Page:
May 26, 2015 9:26 PM
Tiny ocean creatures called plankton are mostly thought of as food for whales and other large marine animals, but a four-year global study discovered, among other things, that plankton are a major source of oxygen on our planet. VOA’s George Putic reports.
Video

Video Scientists Say Plankton More Important Than Previously Thought

Tiny ocean creatures called plankton are mostly thought of as food for whales and other large marine animals, but a four-year global study discovered, among other things, that plankton are a major source of oxygen on our planet. VOA’s George Putic reports.
Video

Video Kenyans Lament Losing Sons to al-Shabab

There is agony, fear and lost hope in the Kenyan town of Isiolo, a key target of a new al-Shabab recruitment drive. VOA's Mohammed Yusuf visits Isiolo to speak with families and at least one man who says he was a recruiter.
Video

Video US-led Coalition Gives Some Weapons to Iraqi Troops

In a video released Tuesday from the Iraqi Ministry of Defense, Iraqi forces and U.S.-led coalition troops survey a cache of weapons supplied to help Iraq liberate Mosul from Islamic State group. According to a statement provided with the video, the ministry and the U.S.-led coaltion troops have started ''supplying the 16th army division with medium and light weapons in preparation to liberate Mosul and nearby areas from Da'esh (Arabic acronym for Islamic State group).''
Video

Video Amnesty International: 'Overwhelming Evidence' of War Crimes in Ukraine

Human rights group Amnesty International says there is overwhelming evidence of ongoing war crimes in Ukraine, despite a tentative cease-fire with pro-Russian rebels. Researchers interviewed more than 30 prisoners from both sides of the conflict and all but one said they were tortured. Henry Ridgwell reports for VOA from London.
Video

Video Washington Parade Honors Those Killed Serving in US Military

Every year, on the last Monday in the month of May, millions of Americans honor the memories of those killed while serving in the armed forces. Memorial Day is a tradition that dates back to the 19th Century. While many people celebrate the federal holiday with a barbecue and a day off from work, for those who’ve served in the military, it’s a special day to remember those who made the ultimate sacrifice. Arash Arabasadi reports for VOA from Washington.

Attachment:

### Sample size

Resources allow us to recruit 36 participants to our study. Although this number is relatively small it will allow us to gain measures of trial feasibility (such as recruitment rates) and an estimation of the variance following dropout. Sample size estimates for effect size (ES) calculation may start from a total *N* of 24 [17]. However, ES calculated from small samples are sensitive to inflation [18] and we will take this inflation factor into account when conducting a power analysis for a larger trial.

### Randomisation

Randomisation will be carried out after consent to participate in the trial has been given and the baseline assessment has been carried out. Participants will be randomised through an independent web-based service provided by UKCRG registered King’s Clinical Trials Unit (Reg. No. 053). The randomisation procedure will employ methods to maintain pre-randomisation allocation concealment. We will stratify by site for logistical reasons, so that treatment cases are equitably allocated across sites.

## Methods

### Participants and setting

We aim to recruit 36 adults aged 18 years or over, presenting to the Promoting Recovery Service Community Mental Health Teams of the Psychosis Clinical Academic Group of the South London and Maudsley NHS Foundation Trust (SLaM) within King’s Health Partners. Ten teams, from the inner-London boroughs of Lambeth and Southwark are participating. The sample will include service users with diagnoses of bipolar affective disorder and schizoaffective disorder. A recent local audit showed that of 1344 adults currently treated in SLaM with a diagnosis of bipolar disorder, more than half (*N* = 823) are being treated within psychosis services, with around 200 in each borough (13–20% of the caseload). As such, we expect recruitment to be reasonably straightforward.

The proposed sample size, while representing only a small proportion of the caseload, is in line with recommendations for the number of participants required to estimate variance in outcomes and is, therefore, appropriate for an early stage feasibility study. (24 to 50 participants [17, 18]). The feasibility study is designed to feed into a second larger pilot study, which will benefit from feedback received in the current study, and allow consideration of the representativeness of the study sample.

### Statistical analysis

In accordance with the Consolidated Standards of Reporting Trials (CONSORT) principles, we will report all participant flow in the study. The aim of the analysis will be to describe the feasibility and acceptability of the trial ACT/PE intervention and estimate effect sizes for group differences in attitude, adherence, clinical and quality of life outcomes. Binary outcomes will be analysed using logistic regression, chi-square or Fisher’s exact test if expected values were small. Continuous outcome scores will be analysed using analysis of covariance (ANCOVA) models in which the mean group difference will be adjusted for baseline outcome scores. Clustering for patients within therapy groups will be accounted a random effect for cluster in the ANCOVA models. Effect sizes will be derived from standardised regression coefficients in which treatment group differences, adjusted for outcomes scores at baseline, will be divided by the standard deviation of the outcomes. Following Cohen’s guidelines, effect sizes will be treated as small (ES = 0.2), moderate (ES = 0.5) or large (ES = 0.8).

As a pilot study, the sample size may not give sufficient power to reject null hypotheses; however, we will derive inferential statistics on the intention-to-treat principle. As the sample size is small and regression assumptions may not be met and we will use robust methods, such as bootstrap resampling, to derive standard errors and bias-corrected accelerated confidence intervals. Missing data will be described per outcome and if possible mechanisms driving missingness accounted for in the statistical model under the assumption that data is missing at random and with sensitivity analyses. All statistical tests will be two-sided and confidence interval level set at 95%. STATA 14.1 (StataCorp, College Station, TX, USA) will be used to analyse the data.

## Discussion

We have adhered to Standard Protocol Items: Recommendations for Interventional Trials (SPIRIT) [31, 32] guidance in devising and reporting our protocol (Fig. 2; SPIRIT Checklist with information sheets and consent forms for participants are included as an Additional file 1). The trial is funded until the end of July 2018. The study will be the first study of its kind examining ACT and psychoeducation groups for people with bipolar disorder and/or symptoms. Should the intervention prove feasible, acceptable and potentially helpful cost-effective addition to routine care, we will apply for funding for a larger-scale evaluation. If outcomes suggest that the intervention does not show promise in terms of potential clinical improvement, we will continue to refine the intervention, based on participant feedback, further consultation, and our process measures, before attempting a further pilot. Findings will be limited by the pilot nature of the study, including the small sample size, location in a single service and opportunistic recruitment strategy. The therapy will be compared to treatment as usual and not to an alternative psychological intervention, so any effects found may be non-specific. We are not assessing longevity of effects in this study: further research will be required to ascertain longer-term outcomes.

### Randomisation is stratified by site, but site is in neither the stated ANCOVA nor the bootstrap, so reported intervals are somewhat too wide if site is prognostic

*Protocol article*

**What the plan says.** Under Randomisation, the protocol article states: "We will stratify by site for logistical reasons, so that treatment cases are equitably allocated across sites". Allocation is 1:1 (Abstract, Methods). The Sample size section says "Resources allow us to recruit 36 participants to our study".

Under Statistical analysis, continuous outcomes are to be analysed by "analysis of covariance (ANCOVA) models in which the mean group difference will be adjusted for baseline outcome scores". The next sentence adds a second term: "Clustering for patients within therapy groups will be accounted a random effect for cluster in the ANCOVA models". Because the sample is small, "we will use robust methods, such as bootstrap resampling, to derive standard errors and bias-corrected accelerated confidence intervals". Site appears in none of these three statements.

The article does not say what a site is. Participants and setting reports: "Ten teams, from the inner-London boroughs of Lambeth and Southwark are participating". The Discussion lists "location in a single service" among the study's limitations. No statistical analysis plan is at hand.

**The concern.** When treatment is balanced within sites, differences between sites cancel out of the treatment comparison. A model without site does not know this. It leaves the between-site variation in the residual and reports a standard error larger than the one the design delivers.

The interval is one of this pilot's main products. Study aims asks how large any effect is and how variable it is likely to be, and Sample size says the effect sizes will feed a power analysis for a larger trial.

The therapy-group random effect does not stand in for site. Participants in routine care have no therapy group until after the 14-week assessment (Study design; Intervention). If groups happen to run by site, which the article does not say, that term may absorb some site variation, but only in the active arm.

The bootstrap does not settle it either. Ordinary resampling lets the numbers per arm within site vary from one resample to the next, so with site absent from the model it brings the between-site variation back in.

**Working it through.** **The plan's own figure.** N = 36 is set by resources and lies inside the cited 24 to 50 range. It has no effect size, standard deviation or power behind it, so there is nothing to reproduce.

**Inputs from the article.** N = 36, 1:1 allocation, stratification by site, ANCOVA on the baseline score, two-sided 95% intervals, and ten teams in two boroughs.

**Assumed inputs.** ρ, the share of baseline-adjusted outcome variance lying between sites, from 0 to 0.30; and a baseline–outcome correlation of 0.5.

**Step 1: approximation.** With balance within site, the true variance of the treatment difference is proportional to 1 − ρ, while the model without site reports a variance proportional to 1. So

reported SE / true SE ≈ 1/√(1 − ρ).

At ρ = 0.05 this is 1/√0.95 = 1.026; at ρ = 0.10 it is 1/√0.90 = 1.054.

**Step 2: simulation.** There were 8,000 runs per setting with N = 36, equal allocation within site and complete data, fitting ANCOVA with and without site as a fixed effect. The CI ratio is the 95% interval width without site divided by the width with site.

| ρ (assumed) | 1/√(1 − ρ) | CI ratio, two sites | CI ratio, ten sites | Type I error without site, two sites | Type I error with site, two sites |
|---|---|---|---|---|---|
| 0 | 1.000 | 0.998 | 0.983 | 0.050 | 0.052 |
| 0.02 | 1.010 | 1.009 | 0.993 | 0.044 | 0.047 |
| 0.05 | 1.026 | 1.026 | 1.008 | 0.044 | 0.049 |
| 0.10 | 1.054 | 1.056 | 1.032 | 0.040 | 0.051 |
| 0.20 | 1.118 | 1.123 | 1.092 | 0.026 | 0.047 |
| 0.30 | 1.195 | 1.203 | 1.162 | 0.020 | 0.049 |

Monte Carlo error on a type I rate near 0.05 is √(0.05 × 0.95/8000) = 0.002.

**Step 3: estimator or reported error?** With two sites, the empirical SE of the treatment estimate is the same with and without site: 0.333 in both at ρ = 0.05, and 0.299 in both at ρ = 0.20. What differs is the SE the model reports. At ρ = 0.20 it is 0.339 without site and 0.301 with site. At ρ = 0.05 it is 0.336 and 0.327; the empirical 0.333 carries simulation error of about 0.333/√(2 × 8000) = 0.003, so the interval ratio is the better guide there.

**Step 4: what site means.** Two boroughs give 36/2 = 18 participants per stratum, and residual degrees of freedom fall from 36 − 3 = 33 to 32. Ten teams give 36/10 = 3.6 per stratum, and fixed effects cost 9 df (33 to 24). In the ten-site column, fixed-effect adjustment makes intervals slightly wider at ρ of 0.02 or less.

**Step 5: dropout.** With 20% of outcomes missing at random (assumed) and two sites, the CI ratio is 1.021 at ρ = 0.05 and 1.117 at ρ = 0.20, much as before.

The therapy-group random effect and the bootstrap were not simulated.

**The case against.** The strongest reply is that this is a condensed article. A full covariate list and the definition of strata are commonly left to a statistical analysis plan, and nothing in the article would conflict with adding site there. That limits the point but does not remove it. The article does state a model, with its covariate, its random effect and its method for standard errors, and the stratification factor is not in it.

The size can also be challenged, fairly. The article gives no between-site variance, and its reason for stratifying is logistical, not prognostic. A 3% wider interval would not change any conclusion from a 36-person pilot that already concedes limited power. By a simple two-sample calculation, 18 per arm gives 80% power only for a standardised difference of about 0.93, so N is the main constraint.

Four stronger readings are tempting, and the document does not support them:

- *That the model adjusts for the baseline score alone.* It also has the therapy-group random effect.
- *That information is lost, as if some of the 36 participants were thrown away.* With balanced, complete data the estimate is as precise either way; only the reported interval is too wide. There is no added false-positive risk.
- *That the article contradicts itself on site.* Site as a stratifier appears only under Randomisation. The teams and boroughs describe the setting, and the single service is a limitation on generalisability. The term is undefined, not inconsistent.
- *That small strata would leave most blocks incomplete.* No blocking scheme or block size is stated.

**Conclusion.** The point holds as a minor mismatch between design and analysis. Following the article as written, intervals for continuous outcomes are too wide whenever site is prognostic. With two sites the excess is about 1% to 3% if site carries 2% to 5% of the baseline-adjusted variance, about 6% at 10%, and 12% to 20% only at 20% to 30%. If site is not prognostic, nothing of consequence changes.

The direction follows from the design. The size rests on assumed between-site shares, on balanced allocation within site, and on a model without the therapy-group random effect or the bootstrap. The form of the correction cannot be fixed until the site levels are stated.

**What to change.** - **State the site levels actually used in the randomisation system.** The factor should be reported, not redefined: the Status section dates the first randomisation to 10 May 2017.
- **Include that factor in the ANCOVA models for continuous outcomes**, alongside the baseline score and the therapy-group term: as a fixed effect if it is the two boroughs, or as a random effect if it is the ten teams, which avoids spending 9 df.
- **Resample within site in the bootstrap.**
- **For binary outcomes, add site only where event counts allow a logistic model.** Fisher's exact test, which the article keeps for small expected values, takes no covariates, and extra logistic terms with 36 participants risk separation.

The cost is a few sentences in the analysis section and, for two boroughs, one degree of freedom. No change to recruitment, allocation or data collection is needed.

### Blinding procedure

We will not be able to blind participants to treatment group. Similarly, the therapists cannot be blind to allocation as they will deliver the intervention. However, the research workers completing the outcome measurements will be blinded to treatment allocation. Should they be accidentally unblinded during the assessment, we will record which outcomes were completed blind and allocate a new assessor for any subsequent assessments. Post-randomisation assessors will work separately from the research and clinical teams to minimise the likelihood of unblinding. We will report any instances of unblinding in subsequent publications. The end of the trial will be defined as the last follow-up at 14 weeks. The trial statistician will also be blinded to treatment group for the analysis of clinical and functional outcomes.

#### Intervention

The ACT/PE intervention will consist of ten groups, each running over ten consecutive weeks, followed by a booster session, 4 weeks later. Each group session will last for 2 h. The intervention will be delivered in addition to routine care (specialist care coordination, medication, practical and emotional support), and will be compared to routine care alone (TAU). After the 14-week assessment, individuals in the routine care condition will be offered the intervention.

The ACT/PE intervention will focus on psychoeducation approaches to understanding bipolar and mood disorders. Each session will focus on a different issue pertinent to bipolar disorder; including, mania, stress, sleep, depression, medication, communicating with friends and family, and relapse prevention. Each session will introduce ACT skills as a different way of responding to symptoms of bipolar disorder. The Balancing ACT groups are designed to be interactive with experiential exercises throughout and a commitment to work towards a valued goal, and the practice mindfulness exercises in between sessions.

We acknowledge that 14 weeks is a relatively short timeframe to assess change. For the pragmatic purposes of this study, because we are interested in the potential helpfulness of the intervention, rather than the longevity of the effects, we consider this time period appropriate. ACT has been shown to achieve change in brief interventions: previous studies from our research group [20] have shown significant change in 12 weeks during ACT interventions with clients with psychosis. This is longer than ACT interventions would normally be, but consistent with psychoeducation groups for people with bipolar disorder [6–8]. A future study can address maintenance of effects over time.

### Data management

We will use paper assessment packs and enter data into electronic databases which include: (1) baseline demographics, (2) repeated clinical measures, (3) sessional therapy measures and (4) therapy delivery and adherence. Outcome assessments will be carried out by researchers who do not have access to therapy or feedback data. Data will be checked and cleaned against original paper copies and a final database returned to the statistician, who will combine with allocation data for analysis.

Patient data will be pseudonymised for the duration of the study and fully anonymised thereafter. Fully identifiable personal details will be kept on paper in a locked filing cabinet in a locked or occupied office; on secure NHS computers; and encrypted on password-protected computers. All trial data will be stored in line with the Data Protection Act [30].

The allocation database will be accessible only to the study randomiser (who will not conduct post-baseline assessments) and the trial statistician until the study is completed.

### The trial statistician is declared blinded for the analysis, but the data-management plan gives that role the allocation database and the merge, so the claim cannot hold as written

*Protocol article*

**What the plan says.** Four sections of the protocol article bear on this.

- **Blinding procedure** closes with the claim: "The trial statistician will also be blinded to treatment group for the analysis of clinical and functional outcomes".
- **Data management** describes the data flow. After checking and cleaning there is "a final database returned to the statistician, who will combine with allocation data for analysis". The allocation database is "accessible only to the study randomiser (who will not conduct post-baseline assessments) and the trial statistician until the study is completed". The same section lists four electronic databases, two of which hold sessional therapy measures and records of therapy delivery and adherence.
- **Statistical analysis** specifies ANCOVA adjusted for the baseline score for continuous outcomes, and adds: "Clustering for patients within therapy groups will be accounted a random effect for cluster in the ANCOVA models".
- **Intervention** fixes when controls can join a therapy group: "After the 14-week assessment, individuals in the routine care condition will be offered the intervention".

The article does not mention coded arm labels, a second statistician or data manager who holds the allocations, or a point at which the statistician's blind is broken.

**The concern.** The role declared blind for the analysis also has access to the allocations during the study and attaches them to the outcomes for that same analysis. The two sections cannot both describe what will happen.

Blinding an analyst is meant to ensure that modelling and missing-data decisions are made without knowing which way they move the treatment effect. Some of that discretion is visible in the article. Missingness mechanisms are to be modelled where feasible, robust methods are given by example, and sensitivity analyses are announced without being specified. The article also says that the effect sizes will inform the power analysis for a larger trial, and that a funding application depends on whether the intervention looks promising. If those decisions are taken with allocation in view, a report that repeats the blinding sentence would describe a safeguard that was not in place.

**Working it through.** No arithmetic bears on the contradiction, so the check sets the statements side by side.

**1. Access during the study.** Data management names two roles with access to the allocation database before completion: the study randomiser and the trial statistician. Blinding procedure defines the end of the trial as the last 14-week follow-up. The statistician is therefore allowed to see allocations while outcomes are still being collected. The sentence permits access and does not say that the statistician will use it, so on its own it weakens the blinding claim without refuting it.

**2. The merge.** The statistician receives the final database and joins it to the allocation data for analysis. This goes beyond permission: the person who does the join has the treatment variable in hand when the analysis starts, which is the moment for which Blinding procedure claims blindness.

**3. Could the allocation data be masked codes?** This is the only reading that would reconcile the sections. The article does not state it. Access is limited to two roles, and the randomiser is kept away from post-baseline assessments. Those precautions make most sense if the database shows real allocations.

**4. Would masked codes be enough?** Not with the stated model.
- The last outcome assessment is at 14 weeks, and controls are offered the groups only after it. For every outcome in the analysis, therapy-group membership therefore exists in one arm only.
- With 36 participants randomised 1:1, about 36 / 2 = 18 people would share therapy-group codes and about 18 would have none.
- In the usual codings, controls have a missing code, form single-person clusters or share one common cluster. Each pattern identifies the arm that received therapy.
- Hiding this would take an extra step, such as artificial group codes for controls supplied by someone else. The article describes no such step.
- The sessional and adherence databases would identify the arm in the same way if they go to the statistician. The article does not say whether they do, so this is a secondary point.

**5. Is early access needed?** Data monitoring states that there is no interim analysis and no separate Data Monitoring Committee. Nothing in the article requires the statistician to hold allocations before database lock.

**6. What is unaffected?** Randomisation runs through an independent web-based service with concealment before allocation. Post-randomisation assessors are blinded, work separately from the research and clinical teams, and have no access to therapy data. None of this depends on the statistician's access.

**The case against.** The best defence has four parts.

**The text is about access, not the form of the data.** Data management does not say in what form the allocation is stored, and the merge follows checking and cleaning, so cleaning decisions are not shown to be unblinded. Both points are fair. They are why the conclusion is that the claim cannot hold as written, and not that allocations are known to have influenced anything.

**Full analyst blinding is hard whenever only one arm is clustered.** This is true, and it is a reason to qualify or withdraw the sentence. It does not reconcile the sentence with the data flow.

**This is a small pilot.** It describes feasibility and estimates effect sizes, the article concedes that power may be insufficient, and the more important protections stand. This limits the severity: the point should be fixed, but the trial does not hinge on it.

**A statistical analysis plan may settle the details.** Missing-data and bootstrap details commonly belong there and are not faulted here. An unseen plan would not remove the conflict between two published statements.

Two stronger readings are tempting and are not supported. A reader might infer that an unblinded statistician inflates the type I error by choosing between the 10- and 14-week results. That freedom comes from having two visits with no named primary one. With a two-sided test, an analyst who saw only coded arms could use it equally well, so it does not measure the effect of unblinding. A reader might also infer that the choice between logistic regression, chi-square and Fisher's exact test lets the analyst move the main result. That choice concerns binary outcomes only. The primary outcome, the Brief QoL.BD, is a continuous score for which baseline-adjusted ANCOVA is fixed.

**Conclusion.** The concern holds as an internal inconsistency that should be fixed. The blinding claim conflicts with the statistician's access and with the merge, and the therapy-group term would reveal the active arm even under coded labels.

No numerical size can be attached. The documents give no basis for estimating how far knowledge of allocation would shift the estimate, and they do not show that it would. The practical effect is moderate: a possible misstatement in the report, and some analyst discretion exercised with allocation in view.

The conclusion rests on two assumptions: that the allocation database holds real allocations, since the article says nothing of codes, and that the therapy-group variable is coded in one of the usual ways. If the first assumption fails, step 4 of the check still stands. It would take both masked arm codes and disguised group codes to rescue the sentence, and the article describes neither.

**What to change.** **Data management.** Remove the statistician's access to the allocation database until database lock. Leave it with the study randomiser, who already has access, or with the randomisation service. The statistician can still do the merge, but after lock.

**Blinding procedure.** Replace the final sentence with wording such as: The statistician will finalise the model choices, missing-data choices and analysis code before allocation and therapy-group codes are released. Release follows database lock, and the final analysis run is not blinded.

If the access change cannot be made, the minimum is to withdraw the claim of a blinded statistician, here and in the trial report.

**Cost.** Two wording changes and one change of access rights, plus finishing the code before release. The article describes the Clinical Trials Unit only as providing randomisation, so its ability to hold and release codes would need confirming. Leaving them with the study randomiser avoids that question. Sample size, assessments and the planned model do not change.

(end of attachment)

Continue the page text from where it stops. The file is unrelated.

Video

Video Kenya’s Capital Sees Rise in Shisha Parlors

In Kenya, the smoking of shisha, a type of flavored tobacco, is the latest craze. Patrons are flocking to shisha parlors to smoke and socialize. But the practice can be addictive and harmful, though many dabblers may not realize the dangers, according to a new review. Lenny Ruvaga has more on the story for VOA from Nairobi, Kenya.
Video

Video Rolling Thunder Run Reveals Changed Attitudes Towards Vietnam War

For many US war veterans, the Memorial Day holiday is an opportunity to look back at a divisive conflict in the nation’s history and to remember those who did not make it home.
Video

Video Female American Soldiers: Healing Through Filmmaking

According to the United States Defense Department, there are more than 200-thousand women serving in the U.S. Armed Forces.  Like their male counterparts, females have experiences that can be very traumatic.  VOA's Bernard Shusman tells us about a program that is helping some American women in the military heal through filmmaking.
Video

Video Iowa Family's Sacrifice Shaped US Military Service for Generations

Few places in America have experienced war like Waterloo. This small town in the Midwest state of Iowa became famous during World War II not for what it accomplished, but what it lost. As VOA’s Kane Farabaugh reports, the legacy of one family’s sacrifice is still a reminder today of the real cost of war for all families on the homefront.
Video

Video On Film: How Dance Defies Iran's Political Oppression

'Desert Dancer' by filmmaker Richard Raymond is based on the true story of a group of young Iranians, who form an underground dance troupe in the Islamic Republic of Iran. This is the latest in a genre of films that focus on dance as a form of freedom of expression against political oppression and social injustice. VOA’s Penelope Poulou has more.
Video

Video Turkey's Ruling Party Trying to Lure Voters in Opposition Stronghold

Turkey’s AK (Justice and Development) Party is seeking a fourth successive general election victory, with the goal of securing two-thirds of the seats in Parliament to rewrite the constitution and change the country's parliamentary system into a presidential one. To achieve that, the party will need to win seats in opposition strongholds like the western city of Izmir. Dorian Jones reports.
Video

Video Millions Flock to Ethiopia Polls

Millions of Ethiopians cast their votes Sunday in the first national election since the 2012 death of longtime leader Meles Zenawi. Mr. Meles' party, the Ethiopian People's Revolutionary Democratic Front, is almost certain of victory again. VOA's Anita Powell reports from Addis Ababa.

VOA Blogs